Stuart Davis_Egg Beater No 2_1963-64 smallStuart Davis, “Egg Beater No 2,” 1963-64. Courtesy Fine Arts Museums of San Francisco.

Stuart Davis_Salt Shaker_1931

Stuart Davis, “Salt Shaker,” 1931. Courtesy Fine Arts Museums of San Francisco.

Stuart Davis_The Mellow Pad_1945-51 smallStuart Davis, “The Mellow Pad,” 1945-51. Courtesy Fine Arts Museums of San Francisco.

Stuart Davis_Blips and Ifs_1928

Stuart Davis, “Blips and Ifs,” 1928. Courtesy Fine Arts Museums of San Francisco.

Davis, Stuart

Stuart Davis, “Owh! in San Pao,” 1951. Courtesy Fine Arts Museums of San Francisco.

Stuart Davis_Rapt at Rappaports_1951-52

Stuart Davis, “Rapt at Rappaports,” 1951-52. Courtesy Fine Arts Museums of San Francisco.

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Stuart Davis, “Lucky Strike,” 1921. Courtesy Fine Arts Museums of San Francisco.

Stuart Davis_Visa_1951 small

Stuart Davis, “Visa,” 1951. Courtesy Fine Arts Museums of San Francisco.

Stuart Davis in His Studio

Stuart Davis in his studio.

 

Want more? Click here to see examples of some of the Stuart Davis works in the Crystal Waters collection.

AV Gallery (from the Archives): The Political Line — Keith Haring in Paris

haring-one

Keith Haring, “Untitled,” April 9, 1985. Personal collection. Acrylic on canvas, 152.4 x 152.4 cm. Copyright Keith Haring Foundation.

By Paul Ben-Itzak
Text copyright 2013, 2017 Paul Ben-Itzak

The monographic Keith Haring exhibition which closes this week-end at the Museum of Modern Art of the City of Paris singularly rescues the signature New York artist of the 1980s from play-land by deliberately placing and arraying the work — in this case, nearly 250 oeuvres executed on canvas, tarpaulins, and even subway walls — in the context of the political engagements that mattered to Haring, as the kid who arrived from Pennsylvania and Holly Golightly-like sketched penises in front of Tiffany’s (see elsewhere in these DI – Arts Voyager Archives) grew into and framed the increasingly harrowing world around him, addressing threats to the environment, Apartheid, racism, the specter of nuclear war, homophobia, and the AIDS epidemic which would take his own life at the age of 31 in 1990. It’s a needed reminder that the apparently fanciful expression, so often imitated since by a generation of gobbling Chelsea regurgitators, distilled a much more considered response to his times. Signifying Haring’s particular attachment to the City of Light, in April Sotheby’s in Paris, in conjunction with the Keith Haring Foundation, even auctioned off some of his work to help pay for the restoration of a mural Haring painted on a wall of the city’s University Necker – Enfants Malades hospital.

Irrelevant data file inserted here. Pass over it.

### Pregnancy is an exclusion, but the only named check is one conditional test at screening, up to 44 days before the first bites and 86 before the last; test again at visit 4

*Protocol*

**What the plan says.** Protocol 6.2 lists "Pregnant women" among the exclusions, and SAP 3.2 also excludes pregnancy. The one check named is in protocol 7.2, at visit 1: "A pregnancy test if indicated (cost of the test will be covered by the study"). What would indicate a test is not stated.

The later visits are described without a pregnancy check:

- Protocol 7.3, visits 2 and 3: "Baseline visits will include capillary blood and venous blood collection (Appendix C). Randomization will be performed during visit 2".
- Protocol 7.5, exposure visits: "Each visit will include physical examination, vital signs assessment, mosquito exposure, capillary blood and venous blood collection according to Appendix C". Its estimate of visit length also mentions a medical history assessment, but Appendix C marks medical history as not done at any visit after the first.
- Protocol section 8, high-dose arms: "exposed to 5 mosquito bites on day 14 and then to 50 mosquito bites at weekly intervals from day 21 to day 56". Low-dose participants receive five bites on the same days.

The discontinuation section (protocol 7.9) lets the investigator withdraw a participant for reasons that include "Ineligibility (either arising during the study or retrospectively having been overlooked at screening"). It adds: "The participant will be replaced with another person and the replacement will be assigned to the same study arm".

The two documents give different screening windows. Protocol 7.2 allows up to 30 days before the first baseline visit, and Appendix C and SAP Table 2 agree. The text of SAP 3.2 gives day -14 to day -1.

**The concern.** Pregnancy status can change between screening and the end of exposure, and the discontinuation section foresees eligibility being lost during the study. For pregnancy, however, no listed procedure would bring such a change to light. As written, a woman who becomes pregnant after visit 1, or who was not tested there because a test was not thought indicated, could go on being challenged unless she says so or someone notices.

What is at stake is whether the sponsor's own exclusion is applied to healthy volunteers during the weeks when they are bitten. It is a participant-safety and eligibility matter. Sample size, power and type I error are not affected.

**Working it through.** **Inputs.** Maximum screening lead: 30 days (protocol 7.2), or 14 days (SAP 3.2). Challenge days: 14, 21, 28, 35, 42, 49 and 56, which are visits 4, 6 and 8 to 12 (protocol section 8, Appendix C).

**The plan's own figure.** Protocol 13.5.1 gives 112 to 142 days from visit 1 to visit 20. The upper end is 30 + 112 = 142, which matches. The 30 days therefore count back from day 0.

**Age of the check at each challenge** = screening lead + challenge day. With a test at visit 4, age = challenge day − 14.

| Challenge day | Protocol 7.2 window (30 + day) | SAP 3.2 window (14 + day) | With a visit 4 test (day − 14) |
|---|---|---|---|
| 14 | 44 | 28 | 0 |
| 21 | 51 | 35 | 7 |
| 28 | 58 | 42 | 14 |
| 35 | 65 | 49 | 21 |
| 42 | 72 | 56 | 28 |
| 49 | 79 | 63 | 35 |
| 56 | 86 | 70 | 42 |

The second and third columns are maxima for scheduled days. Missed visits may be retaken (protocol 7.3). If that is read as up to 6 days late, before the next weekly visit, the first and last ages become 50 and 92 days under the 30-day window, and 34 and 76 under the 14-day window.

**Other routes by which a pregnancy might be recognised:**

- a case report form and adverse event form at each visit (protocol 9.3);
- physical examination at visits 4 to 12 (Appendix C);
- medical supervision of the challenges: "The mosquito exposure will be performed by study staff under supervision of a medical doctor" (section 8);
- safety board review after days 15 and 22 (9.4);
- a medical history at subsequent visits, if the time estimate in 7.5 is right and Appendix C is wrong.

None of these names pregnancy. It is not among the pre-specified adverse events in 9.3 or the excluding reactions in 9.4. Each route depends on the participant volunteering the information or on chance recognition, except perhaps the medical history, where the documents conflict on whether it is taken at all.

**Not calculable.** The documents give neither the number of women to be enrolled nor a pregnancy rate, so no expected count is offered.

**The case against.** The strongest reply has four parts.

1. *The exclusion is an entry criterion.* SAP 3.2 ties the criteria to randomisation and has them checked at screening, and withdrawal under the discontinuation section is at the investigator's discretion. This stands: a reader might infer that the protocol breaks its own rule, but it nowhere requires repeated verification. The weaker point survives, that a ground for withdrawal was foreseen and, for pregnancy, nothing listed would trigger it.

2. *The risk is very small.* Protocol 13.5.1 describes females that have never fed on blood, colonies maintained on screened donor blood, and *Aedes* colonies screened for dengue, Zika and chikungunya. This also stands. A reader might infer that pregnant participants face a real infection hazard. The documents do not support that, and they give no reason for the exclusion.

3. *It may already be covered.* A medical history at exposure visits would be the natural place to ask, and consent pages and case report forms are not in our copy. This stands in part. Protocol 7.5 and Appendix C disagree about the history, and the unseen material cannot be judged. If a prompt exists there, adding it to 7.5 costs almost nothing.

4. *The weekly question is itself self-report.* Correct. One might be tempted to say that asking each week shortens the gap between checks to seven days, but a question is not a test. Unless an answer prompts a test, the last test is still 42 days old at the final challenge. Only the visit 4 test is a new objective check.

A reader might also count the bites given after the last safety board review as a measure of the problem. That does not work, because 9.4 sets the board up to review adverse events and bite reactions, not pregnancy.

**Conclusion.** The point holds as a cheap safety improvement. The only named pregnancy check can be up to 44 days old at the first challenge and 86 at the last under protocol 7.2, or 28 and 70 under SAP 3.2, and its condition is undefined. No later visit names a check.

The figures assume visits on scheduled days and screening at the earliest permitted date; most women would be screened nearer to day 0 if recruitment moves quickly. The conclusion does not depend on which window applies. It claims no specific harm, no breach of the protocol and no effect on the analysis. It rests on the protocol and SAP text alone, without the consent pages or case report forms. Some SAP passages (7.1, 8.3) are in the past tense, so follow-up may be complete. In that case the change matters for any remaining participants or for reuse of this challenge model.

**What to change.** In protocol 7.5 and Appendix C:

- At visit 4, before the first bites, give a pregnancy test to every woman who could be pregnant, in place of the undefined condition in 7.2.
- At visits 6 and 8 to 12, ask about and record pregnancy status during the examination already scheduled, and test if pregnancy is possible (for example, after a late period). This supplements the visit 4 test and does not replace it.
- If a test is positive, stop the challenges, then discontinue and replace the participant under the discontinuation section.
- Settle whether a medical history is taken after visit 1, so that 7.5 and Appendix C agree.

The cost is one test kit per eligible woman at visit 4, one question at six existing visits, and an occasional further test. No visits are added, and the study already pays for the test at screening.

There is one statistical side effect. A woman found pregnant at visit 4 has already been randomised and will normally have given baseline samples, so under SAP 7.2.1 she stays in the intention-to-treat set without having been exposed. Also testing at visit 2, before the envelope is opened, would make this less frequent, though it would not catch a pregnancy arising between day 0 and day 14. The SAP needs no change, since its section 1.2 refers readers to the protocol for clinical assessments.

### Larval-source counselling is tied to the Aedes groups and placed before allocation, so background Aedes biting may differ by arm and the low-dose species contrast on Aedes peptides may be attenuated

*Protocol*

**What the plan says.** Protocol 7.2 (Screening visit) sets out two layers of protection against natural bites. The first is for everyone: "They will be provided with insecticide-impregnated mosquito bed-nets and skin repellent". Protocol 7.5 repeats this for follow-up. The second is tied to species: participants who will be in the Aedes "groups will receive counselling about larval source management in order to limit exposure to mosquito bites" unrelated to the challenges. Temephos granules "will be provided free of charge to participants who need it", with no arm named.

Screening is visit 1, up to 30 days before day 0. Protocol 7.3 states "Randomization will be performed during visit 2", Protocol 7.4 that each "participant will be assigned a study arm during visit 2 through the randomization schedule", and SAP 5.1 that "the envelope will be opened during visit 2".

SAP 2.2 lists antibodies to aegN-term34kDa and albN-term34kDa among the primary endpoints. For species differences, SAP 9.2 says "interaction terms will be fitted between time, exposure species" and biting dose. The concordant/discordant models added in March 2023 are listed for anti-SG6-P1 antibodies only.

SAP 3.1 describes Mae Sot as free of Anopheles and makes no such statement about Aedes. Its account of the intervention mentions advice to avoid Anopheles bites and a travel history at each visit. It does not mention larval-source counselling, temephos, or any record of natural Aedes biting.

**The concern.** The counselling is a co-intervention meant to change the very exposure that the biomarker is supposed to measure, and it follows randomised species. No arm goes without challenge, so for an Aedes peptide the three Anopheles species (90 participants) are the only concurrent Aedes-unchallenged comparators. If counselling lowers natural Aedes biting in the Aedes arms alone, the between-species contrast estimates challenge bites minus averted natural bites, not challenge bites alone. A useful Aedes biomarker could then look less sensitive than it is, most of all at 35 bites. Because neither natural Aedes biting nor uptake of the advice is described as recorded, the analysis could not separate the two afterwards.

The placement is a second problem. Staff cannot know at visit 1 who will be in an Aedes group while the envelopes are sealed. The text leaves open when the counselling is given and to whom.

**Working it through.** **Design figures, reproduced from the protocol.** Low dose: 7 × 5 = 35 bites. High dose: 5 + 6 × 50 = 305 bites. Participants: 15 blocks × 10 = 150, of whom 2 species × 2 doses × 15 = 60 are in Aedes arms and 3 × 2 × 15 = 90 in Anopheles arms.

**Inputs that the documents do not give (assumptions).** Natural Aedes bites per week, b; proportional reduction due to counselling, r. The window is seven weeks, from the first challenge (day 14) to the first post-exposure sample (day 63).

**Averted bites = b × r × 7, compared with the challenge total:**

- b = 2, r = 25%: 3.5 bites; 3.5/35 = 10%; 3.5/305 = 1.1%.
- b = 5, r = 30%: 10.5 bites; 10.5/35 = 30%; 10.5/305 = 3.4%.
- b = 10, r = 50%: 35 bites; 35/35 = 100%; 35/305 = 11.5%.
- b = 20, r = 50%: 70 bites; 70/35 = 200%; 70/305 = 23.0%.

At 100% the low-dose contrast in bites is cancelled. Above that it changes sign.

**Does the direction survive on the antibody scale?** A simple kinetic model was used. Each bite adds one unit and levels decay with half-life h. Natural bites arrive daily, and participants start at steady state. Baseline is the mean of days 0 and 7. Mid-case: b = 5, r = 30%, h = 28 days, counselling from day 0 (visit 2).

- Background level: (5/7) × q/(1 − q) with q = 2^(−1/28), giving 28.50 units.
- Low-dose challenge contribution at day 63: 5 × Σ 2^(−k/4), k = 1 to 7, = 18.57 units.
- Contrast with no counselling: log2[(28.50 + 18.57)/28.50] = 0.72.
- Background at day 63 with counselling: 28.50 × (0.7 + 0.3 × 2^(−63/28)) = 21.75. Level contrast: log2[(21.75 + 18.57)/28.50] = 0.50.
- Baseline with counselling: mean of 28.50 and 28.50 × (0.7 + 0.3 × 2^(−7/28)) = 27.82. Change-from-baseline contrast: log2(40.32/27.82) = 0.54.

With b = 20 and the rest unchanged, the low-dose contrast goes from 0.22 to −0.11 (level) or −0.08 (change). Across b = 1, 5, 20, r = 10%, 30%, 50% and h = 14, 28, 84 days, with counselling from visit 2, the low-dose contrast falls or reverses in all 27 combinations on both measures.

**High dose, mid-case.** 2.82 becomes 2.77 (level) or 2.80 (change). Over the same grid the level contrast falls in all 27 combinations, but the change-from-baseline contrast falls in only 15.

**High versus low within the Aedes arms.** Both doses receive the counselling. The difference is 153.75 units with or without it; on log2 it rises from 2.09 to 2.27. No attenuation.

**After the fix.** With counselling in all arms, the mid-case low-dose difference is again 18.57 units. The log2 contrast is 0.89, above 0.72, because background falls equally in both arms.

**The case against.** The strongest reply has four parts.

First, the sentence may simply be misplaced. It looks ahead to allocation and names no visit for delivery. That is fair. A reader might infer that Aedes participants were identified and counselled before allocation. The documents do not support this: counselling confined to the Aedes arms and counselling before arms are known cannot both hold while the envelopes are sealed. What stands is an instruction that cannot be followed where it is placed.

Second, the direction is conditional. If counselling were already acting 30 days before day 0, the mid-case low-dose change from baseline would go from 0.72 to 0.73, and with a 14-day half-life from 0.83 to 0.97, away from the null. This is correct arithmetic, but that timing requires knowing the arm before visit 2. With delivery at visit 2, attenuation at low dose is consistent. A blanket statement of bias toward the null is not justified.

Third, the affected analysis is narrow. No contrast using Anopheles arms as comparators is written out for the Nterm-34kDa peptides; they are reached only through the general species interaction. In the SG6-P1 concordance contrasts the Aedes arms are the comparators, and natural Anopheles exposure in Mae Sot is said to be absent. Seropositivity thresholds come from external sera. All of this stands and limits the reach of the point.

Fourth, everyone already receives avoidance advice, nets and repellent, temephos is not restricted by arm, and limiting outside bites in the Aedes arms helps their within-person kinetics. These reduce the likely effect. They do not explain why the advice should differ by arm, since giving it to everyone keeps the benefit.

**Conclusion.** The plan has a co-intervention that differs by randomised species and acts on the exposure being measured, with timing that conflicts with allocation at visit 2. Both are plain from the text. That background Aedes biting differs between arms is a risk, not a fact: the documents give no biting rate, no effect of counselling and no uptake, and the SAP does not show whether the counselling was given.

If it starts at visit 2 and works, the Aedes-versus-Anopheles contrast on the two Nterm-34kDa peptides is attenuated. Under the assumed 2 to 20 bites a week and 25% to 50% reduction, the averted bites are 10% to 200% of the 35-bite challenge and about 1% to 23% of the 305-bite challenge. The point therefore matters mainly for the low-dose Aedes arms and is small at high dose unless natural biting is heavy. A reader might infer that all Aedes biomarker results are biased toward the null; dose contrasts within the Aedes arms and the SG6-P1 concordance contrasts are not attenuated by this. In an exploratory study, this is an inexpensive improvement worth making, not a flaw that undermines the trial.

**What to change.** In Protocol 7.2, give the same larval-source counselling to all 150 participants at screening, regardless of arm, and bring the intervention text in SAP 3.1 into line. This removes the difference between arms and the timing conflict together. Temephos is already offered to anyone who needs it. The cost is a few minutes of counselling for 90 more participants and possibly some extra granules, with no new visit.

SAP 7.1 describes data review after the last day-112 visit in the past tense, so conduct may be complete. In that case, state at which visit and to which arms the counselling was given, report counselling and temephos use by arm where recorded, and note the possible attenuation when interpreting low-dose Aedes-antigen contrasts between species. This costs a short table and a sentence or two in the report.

In all, the exhibition reveals the textural density and intellectual and art-historical depth behind the deceptively simple line of Haring’s figures and the pronounced colors of his palette. Herewith a sampling.

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What makes this painting worth 802,000 Euros?

contempaclindner-smallRichard Lindner (1901 – 1978), “Stranger No. 1,” 1958. Oil on canvas, 50 x 30 inches. Artcurial pre-sale estimate: 600,000 – 800,000 Euros. Sold for 802,000 Euros. Image copyright and courtesy Artcurial.

By Paul Ben-Itzak
Text copyright 2016 Paul Ben-Itzak

I was all set to slam that someone had paid 802,600 Euros — just over Artcurial’s pre-sale estimate of 600,000 – 800, 000 at its December 6 post-war and contemporary art auction in Paris — for Richard Lindner’s 1958 “Stranger No. 1,” (I even had my headline: “Is the art market crazy, or am I clueless?”) The hodge-podge style, which bears traces of German Expressionism and hints at Pop Art things to come, seems to dilute both. Inspired by various schools, Lindner — a Hamburg-born illustrator who only really began painting at the age of 49, producing just 120 tableaux over 28 years — at first appeared in this painting to be a master of none. But then I took a closer look at the hi-res jpeg sent to me by the kindly Artcurial stagiare (intern) before reducing the file, and discovered 100 years of art history contained in one 50 x 30 inch oil painting.